Feeds:
Posts
Comments

Posts Tagged ‘advice for writers’

I’m not sure if you’ve noticed, but I’ve somewhat abandoned the idea of playing with poetry.  I’ve had my internal excuses, but in reality, I just don’t do well with a prescribed plan.  To me, it doesn’t make me more creative; it gets in the way.  I am still writing at least one poem a day. I’m just not using the tools in the playful kits.

Yesterday, I was reading Poets and Writers The Time is Now and became inspired by a feature called Writers Recommend.  Molly Dektar’s advice this week was unique. This got me thinking about how every expert writer has his or her own advice to writers.  I read writerly advice nearly every day.  And feeling like I was abandoning my own project of “Playing with Poetry,” I wrote this poem.

One writer recommends
a thousand words a day,
another says to sit in words
for 2 hours at dawn.

Try writing while you’re falling asleep.
Let the pen run over the paper
making foreign marks
you will interpret later.

Maybe you should drink
two glasses of wine before writing.
Slur words together in a string
and drink them with a straw.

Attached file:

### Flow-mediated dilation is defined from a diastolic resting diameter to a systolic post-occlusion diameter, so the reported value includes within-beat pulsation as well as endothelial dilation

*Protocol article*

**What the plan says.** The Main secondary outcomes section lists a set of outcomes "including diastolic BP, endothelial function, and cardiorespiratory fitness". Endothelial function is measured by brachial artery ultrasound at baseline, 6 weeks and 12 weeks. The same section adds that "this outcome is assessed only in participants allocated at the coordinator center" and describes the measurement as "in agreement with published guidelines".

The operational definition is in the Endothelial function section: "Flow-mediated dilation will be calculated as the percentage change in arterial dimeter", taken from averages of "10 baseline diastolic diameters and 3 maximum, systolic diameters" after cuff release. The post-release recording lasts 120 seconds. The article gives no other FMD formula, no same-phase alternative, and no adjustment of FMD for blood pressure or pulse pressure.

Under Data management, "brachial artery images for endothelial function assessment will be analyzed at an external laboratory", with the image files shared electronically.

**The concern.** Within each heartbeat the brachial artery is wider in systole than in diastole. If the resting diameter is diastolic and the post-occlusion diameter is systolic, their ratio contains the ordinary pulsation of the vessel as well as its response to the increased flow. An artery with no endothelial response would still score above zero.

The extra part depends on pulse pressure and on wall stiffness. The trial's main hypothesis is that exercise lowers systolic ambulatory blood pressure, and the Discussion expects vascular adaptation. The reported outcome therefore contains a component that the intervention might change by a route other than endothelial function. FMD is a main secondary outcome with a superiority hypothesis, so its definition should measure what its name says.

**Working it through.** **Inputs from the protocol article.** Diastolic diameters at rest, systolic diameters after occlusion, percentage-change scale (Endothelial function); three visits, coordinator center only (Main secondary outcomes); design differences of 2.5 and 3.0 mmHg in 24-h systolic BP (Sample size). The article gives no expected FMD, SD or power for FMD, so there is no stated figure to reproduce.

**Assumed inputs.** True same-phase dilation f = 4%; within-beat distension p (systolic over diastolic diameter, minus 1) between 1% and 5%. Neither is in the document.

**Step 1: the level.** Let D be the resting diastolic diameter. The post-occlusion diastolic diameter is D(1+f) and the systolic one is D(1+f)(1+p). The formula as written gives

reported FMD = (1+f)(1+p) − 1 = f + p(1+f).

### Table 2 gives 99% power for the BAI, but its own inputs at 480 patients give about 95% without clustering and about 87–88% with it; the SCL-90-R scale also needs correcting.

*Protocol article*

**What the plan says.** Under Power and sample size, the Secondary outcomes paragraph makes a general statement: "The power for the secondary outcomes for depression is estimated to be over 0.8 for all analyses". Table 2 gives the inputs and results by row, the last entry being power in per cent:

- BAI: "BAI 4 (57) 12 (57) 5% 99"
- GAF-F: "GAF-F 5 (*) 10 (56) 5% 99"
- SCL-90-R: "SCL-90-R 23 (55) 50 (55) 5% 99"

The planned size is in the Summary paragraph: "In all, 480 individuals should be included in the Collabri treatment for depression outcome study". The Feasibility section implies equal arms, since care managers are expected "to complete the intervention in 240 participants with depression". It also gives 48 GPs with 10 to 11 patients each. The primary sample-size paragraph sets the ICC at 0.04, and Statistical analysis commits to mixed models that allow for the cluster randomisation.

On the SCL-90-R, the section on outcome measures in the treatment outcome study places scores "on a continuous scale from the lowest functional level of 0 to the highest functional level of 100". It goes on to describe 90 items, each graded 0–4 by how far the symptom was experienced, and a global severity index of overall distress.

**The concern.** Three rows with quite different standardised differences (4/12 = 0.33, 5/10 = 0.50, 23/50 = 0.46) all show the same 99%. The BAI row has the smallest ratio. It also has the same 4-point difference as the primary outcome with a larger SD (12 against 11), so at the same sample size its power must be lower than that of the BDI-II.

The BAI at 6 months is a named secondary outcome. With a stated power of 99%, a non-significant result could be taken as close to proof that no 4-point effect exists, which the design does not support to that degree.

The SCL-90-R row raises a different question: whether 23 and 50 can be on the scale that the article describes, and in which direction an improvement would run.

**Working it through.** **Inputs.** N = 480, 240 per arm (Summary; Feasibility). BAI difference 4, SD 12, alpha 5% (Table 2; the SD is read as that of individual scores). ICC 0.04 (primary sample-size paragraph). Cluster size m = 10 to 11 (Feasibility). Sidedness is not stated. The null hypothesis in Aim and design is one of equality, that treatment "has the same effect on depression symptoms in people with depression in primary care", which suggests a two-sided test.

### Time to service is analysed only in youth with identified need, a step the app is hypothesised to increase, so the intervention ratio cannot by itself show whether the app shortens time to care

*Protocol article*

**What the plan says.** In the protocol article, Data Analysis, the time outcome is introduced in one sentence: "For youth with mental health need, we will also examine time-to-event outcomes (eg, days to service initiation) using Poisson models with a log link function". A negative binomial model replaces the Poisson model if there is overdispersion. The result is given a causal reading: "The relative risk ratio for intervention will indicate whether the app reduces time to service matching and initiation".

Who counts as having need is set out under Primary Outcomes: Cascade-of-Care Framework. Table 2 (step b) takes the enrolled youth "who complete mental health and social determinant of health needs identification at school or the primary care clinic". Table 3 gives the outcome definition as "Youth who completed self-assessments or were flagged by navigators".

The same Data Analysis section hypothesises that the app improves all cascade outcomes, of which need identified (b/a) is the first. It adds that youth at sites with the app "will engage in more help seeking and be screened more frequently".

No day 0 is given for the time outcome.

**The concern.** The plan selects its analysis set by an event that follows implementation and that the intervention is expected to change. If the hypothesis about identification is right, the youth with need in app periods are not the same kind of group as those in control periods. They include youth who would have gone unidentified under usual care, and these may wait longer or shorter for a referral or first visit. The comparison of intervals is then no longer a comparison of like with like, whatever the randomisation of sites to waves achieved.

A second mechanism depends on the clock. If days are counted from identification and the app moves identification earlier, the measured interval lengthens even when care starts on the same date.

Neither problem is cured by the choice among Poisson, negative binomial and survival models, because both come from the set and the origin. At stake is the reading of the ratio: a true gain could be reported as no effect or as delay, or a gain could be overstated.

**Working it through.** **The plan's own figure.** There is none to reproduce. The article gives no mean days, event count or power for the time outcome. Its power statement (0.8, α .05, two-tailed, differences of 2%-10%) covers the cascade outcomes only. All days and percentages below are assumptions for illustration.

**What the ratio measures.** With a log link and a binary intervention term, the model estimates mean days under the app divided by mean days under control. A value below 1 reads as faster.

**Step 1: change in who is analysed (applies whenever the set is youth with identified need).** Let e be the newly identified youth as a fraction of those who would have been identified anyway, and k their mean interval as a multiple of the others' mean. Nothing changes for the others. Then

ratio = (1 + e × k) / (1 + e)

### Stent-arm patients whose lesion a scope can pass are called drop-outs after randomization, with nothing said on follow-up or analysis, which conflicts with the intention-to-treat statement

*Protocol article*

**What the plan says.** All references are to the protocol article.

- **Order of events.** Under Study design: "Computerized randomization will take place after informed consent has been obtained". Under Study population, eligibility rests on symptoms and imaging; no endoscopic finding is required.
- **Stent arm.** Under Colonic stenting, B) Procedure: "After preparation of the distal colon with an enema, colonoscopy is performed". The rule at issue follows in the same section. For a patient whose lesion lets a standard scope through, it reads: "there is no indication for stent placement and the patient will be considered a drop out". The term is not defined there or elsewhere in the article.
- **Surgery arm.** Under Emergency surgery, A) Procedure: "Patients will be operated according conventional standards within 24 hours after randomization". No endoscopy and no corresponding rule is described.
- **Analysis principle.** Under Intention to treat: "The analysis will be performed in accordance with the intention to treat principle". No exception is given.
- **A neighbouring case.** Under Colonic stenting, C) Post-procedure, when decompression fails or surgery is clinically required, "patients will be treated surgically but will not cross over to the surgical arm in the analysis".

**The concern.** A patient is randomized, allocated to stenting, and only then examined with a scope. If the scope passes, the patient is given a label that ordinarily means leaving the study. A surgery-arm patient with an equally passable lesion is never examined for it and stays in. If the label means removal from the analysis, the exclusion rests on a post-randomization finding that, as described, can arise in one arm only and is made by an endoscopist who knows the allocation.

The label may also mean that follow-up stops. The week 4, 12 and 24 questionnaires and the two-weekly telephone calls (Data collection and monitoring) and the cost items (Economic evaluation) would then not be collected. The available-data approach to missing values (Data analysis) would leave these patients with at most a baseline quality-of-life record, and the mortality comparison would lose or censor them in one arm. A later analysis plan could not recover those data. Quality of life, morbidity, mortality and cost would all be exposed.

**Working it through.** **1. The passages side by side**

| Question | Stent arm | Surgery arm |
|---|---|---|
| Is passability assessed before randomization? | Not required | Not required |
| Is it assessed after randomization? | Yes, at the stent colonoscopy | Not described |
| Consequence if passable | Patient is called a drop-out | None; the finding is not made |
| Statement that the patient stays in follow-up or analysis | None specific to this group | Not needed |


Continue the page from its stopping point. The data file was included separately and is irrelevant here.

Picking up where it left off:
Molly likes to go to Sephora
and spray on all the different perfumes.
She writes with a tiny perfume bottle
while all her senses are aroused.

It really doesn’t matter.

Words will come.
Words will go.
Writers know this.
Writers count on it.

 

—Margaret Simon, 2019

Read Full Post »

Join the Two Writing Teachers blog for the Slice of Life Challenge.

My husband and I are very different readers. He stays up late and reads mystery novels. I, on the other hand, go to bed early with middle grade realistic fiction. He reads news on his tablet while I read blogs.  He reads The New Yorker, and I read Oprah magazine.

But yesterday, he handed me The American Scholar. (He’s the Phi Beta Kappa.) The Editor’s Note was about the writings of Brian Doyle. One essay mentioned was “Joyas Voladoras.” I was able to say, “I’ve read that!” It’s the first essay that Katherine Bomer analyzes in her book, “The Journey is Everything.”

Then Jeff said, “Have your read ‘Leap’? You have to read it.” He handed me his tablet. I finished with tears in my eyes.

Then I read “How Did You Become a Writer.”  This is just what I needed to read. For all of you in this Slice of Life Challenge, we are on day 20. The writing is getting harder. We are feeling like everything we put on the page is garbage. So this is for you and for me, Top Ten Things a Writer Must Do as taken from Brian Doyle’s essay.

  1. Be honest with yourself.
  2. Expect no money for your writing.
  3. Listen.
  4. Energize your verb choice.
  5. When in doubt, cut it out.
  6. Make writing a regular part of your day.
  7. Delete mere catharsis.
  8. Find the right title.
  9. Be a witness to the world.
  10. Submit.

 

Read Full Post »